Picture this: Moshe comes down the mountain and witnesses a group of Jewish men dancing around a golden calf. He raises his arms to toss the luchos down in anger–
–but then stops. Considers. Walks the rest of the way down. Chats with some of the men and then leaves them to their dancing, while he continues back to his tent to get some rest after his long descent.
Later that night, Hashem visits him.
“Moshe,” Hashem thunders, “I want to destroy them!”
“Who? The Jews?”
“Of course! They committed a cardinal sin! What would you have Me do?”
Moshe sighs. “You’re right. That was pretty bad. But You know what? It was just the eiruv rav. They’re just 8 percent of the people. According to a recent PEW report, a whopping 95% of the other nations are blatant idolaters. Look, we’re not perfect, but we’re still better than everyone else.”
Sounds ridiculous, but we say it all the time. How many times have you read a call for change online or in a newspaper, and then found the following in the comments or letters to the editor section:
“Sure, our divorce rates are rising. But have you looked at the rates in America? I’d say we’re still doing a lot better.”
“Yeah, there’s some abuse. But you make it sound like an epidemic when really it’s a drop in the bucket compared to what I’ve read about in the Post. You should see what goes on in the church.”
“So we’re not perfect in our treatment of women. But we value them a lot more than the popular culture that objectifies them. What more do you want from us?”
Personally? A lot more.
After 120, when we stand before the Heavenly Court in judgment, we’re not going to be asked by Hashem whether or not we were as kind as Rivka Imeinu or as learned as Rebbi. Instead, we’ll be shown a picture of ourselves, not as we are, but as we could have been. We’ll be judged on how closely we match that image, with the main question being, “Did you reach your own potential?” This is what makes the Judgment Day so frightening. We won’t be able to say, “But I was still better than Shlomo or Chaya or Dovid or Leah!” We’ll be compared only to ourselves. We will be the standard of measurement for our own lives.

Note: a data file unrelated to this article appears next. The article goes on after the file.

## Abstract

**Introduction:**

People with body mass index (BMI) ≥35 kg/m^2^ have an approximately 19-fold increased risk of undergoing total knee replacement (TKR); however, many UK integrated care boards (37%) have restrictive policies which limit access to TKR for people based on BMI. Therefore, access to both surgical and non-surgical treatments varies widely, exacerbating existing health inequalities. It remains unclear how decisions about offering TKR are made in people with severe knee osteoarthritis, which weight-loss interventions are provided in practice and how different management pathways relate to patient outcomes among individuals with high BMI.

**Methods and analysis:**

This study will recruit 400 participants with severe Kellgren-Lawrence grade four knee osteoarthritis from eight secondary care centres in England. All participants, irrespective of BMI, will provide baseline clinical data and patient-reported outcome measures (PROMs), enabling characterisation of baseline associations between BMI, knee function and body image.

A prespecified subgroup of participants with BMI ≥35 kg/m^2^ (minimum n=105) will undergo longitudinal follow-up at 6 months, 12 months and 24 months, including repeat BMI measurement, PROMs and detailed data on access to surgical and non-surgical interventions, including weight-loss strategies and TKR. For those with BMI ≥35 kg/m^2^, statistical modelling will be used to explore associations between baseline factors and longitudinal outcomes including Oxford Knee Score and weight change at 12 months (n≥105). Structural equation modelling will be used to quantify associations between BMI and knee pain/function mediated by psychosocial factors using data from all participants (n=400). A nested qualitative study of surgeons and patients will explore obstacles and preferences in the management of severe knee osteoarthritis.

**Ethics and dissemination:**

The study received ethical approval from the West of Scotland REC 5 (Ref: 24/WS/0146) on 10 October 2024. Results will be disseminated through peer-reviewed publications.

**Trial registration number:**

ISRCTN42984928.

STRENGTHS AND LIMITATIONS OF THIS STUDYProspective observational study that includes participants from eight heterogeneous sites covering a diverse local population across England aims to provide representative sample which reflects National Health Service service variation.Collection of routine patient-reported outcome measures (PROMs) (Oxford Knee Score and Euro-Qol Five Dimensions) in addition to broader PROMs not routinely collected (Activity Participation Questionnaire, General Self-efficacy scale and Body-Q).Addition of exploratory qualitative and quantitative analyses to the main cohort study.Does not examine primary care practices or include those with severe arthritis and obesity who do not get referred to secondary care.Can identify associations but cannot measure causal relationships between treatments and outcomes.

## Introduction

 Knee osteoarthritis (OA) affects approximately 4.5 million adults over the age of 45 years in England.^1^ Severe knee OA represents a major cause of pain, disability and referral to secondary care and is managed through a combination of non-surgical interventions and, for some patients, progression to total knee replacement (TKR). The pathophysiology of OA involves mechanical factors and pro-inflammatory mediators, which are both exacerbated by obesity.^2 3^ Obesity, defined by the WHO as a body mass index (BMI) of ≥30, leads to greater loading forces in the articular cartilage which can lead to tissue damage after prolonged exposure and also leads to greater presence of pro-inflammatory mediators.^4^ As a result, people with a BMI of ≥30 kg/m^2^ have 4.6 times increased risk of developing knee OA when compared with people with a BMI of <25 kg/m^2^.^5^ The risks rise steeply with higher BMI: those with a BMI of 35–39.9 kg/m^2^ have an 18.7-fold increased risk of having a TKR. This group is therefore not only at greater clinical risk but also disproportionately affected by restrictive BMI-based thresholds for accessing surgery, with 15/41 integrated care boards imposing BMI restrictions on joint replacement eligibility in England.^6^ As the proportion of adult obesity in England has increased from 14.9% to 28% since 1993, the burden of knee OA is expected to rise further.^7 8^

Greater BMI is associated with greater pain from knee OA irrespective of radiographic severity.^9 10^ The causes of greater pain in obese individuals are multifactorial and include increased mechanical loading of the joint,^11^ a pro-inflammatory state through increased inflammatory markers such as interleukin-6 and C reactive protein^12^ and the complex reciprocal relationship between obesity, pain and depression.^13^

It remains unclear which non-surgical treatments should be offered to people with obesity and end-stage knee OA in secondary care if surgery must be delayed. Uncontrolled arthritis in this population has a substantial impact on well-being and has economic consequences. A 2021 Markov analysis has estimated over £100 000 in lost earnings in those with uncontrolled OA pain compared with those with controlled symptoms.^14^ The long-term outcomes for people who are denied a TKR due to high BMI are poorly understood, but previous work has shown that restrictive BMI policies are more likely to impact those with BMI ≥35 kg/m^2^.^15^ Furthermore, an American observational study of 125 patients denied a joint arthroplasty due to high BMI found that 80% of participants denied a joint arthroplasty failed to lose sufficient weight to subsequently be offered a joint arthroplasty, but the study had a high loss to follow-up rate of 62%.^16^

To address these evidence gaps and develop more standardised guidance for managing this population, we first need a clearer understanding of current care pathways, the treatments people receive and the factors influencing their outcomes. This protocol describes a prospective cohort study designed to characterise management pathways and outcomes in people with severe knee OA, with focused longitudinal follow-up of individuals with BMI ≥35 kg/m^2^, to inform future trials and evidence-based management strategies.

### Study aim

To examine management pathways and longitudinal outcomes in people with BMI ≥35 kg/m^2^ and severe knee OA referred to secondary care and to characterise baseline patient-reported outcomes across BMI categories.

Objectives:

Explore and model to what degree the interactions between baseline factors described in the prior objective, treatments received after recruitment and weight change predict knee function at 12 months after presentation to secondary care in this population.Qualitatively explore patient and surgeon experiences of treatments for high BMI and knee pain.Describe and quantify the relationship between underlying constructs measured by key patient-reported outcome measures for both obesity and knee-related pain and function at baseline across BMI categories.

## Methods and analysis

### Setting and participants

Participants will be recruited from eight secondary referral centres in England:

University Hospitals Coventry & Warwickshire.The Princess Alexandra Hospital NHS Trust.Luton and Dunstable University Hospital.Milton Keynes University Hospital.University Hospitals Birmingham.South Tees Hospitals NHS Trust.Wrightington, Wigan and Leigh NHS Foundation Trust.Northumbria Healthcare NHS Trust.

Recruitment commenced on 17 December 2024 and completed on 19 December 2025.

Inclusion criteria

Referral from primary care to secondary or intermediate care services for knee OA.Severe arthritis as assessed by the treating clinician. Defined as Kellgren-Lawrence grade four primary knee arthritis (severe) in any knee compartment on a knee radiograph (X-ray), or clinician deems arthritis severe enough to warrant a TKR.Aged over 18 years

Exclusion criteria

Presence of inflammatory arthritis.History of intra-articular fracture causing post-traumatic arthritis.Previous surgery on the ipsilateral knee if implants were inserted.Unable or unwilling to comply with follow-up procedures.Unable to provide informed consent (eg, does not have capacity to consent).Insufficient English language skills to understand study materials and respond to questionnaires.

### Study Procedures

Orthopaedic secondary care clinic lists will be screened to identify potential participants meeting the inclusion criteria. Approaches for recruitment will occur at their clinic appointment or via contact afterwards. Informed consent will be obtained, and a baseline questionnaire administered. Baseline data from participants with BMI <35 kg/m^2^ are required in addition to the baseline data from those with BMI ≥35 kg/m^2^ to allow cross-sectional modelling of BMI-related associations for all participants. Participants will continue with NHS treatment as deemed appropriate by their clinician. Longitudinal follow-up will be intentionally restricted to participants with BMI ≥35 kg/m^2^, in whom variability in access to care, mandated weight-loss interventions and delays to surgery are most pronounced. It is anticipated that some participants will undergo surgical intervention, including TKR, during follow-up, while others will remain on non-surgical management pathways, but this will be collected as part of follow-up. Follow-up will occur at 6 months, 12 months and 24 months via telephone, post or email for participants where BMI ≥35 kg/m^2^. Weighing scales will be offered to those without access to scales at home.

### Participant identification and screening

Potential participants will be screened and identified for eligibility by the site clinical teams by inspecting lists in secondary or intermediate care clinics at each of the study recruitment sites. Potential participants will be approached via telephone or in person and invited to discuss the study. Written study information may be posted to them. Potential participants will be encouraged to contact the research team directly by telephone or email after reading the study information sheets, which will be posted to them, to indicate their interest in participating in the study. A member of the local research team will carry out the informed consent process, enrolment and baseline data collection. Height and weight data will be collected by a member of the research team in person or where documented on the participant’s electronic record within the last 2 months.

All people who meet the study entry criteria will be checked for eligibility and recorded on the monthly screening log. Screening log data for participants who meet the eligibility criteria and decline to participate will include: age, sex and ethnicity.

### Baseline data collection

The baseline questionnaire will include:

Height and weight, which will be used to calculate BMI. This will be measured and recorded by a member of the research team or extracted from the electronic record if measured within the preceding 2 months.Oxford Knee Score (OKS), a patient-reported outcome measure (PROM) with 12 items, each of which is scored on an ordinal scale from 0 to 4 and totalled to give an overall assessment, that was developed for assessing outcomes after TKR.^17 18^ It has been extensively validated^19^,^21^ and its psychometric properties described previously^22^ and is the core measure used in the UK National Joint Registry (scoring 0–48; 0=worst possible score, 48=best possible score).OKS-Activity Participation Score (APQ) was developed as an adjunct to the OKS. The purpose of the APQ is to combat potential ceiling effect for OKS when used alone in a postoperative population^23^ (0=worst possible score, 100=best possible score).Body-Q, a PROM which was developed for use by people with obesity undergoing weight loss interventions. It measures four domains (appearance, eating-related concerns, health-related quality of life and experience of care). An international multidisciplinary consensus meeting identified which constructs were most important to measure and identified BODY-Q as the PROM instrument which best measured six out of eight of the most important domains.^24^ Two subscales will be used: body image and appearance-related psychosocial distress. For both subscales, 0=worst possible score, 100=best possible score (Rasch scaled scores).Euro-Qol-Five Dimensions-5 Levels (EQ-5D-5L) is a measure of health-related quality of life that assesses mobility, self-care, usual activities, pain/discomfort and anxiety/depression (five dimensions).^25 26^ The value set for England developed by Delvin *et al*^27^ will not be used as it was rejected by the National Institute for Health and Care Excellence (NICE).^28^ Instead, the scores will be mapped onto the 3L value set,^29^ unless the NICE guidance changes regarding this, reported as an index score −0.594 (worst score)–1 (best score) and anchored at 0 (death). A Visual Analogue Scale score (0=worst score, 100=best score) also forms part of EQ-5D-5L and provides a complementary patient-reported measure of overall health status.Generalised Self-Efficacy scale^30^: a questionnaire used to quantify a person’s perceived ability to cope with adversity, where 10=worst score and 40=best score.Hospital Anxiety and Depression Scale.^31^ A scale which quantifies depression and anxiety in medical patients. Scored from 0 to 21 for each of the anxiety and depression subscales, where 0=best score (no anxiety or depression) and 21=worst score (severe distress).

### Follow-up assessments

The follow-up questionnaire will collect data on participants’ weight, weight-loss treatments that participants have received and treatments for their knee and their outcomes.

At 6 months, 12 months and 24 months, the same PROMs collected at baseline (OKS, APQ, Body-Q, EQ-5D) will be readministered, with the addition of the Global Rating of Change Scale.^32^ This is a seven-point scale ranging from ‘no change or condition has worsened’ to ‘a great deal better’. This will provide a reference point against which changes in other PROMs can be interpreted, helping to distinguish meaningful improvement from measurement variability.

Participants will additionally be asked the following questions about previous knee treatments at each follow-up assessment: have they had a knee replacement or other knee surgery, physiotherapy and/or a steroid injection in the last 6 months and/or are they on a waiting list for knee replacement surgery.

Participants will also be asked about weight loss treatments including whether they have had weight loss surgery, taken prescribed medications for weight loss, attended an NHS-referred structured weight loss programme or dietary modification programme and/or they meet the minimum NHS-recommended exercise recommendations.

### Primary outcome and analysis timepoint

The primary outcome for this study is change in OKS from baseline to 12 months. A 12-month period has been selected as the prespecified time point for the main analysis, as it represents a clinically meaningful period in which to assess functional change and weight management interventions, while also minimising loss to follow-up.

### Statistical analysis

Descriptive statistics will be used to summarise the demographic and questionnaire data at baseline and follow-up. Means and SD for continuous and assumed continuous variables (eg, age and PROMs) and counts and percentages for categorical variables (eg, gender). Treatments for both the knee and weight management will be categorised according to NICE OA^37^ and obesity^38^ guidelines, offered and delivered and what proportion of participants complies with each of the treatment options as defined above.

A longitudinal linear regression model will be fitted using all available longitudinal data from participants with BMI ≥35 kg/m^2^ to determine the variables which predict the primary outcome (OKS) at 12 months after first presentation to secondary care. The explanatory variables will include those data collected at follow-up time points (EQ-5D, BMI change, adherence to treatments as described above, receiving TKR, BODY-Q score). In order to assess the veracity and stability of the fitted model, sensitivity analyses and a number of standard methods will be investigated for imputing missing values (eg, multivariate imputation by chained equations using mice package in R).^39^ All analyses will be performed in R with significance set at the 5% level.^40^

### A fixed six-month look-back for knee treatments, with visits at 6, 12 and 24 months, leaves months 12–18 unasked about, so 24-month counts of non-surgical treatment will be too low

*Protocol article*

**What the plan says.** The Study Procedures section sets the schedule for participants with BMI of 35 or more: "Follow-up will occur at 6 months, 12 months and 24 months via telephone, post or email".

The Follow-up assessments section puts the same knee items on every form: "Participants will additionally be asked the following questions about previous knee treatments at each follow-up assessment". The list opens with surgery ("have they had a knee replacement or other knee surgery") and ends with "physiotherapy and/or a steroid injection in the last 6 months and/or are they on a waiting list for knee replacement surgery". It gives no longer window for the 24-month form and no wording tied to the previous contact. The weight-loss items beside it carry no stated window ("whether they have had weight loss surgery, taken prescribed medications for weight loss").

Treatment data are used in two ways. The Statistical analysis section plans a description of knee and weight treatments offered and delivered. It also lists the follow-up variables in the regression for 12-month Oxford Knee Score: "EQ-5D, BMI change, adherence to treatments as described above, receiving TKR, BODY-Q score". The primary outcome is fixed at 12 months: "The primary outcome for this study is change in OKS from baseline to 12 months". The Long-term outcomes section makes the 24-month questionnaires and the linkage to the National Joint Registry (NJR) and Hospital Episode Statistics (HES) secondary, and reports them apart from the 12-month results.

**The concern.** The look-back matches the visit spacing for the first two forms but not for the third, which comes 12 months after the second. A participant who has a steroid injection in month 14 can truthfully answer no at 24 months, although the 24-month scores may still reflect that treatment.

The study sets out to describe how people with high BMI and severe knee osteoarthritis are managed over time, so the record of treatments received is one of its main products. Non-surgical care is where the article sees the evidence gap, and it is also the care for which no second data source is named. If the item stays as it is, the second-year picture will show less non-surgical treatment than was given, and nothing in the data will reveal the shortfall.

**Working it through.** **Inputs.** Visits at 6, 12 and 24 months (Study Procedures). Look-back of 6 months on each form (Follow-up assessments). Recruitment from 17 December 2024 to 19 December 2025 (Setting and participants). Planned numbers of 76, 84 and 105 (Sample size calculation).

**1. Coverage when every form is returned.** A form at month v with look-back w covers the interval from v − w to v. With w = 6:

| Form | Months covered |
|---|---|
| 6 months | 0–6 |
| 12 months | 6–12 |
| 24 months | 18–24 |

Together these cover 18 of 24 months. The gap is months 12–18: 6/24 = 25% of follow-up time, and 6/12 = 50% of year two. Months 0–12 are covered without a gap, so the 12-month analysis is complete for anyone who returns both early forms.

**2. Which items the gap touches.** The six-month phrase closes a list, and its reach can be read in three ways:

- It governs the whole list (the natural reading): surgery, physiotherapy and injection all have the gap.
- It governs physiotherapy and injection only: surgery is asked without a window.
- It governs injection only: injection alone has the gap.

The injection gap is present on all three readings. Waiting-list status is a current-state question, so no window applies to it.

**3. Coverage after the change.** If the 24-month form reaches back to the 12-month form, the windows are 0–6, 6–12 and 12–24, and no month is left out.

There are a lot of wonderful things about our community. I love our dedication to mitzvos. I love our many, many chesed organizations. I love our families. I love our schools. I love that if I ever get stuck in an airport at one in the morning all I have to do is reach out to the nearest shul and help will be on the way, no questions asked.
We also have plenty of room to improve. But it’s impossible to advance if we let unproductive comparisons hold us back. As long as we are “better than” there is no drive for growth. Just like we need to ask ourselves if we are living as close to our own fulfilled version as possible, it is important that we ask that of our community as well. How close are we, the Jewish nation, to being the goy kadosh that Hashem asks us to be? When we ask that, the paradigm shifts. Instead of allowing other people model the lowest standard of behavior for us, we begin to model the highest standard for them. Instead of excusing pockets of mediocrity, we honestly examine them so that we can find the sources and correct them.
We are a people that does not dismiss percentages. This is why Hashem could hold us all responsible for the actions of a few. And this is why Moshe did not dismiss or rationalize those actions; rather, he took responsibility and made some tough choices as a leader, doing what needed to be done to help us repent and repair. It’s time we do the same.